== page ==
LGA responds to report on long-stay inpatient care for people with learning disabilities

“Councils are committed to ensuring that everyone should be able to live within their communities with the right support and continue to work in partnership with the NHS and provider organisations to move people from long-stay institutions to community settings."


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Responding to a report by the Voluntary Organisations Disability Group on the challenges and solutions to moving people with learning disabilities and/or autism out of long-stay inpatient care, Cllr Izzi Seccombe, Chairman of the LGA’s Community Wellbeing Board, said:

“Councils are committed to ensuring that everyone should be able to live within their communities with the right support and continue to work in partnership with the NHS and provider organisations to move people from long-stay institutions to community settings.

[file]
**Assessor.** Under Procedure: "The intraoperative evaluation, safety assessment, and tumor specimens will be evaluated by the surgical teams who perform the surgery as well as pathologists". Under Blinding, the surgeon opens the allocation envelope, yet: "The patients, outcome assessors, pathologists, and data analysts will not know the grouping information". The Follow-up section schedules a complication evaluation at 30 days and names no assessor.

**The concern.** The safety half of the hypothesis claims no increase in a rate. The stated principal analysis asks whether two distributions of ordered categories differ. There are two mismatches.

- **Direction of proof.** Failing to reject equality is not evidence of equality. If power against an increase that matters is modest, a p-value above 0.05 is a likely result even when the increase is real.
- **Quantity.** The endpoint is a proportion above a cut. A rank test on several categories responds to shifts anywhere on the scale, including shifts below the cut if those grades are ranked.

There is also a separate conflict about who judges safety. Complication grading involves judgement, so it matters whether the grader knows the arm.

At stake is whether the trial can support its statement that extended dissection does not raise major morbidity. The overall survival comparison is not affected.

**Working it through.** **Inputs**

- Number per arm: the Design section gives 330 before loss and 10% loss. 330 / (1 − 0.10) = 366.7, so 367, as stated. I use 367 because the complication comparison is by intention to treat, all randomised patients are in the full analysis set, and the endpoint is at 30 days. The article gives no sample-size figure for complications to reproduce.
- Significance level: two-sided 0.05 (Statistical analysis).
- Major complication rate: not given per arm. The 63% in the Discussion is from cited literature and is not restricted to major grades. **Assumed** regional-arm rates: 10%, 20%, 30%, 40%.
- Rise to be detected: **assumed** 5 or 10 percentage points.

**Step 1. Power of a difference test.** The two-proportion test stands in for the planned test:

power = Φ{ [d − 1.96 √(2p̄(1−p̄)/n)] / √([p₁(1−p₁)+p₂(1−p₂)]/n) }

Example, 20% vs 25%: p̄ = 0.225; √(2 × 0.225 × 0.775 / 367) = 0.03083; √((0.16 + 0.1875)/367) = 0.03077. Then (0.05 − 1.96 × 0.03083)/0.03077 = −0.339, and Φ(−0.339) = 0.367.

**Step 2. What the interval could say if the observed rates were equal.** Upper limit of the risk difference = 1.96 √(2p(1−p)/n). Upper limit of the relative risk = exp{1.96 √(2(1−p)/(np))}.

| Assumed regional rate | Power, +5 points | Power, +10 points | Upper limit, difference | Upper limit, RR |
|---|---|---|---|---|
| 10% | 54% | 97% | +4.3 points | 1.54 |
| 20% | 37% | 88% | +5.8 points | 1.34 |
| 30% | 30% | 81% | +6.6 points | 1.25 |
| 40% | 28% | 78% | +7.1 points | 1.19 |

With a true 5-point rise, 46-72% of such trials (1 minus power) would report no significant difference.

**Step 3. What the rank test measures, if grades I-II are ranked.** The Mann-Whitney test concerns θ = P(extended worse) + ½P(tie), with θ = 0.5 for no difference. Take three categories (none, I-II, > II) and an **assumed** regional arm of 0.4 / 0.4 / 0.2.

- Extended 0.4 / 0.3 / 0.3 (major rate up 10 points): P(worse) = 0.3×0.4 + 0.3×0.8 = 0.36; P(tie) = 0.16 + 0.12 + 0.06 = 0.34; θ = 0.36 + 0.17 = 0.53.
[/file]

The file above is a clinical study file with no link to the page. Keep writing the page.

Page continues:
“Councils, through Transforming Care Partnerships, have made progress to ensure that people with learning disabilities and/or autism who are referred to assessment and treatment centres can be discharged to more appropriate, community based services tailored to meet their needs and support their carers. Robust community provision is vital to prevent admissions to hospital as well as supporting people to move out of hospital settings.

“We are working with health and other partners to develop and implement plans in their area to ensure they are resilient and include a detailed plan for each individual that has been identified as requiring a move under this Transforming Care programme. The LGA is also supporting the development of housing solutions for people with a learning disability or autism and their families.

“However, to maximise the potential of this work, the Government needs to plug the funding gap facing adult social care, which is set to exceed £2 billion by 2020, to ensure personal, reliable care is available to everyone who needs it.”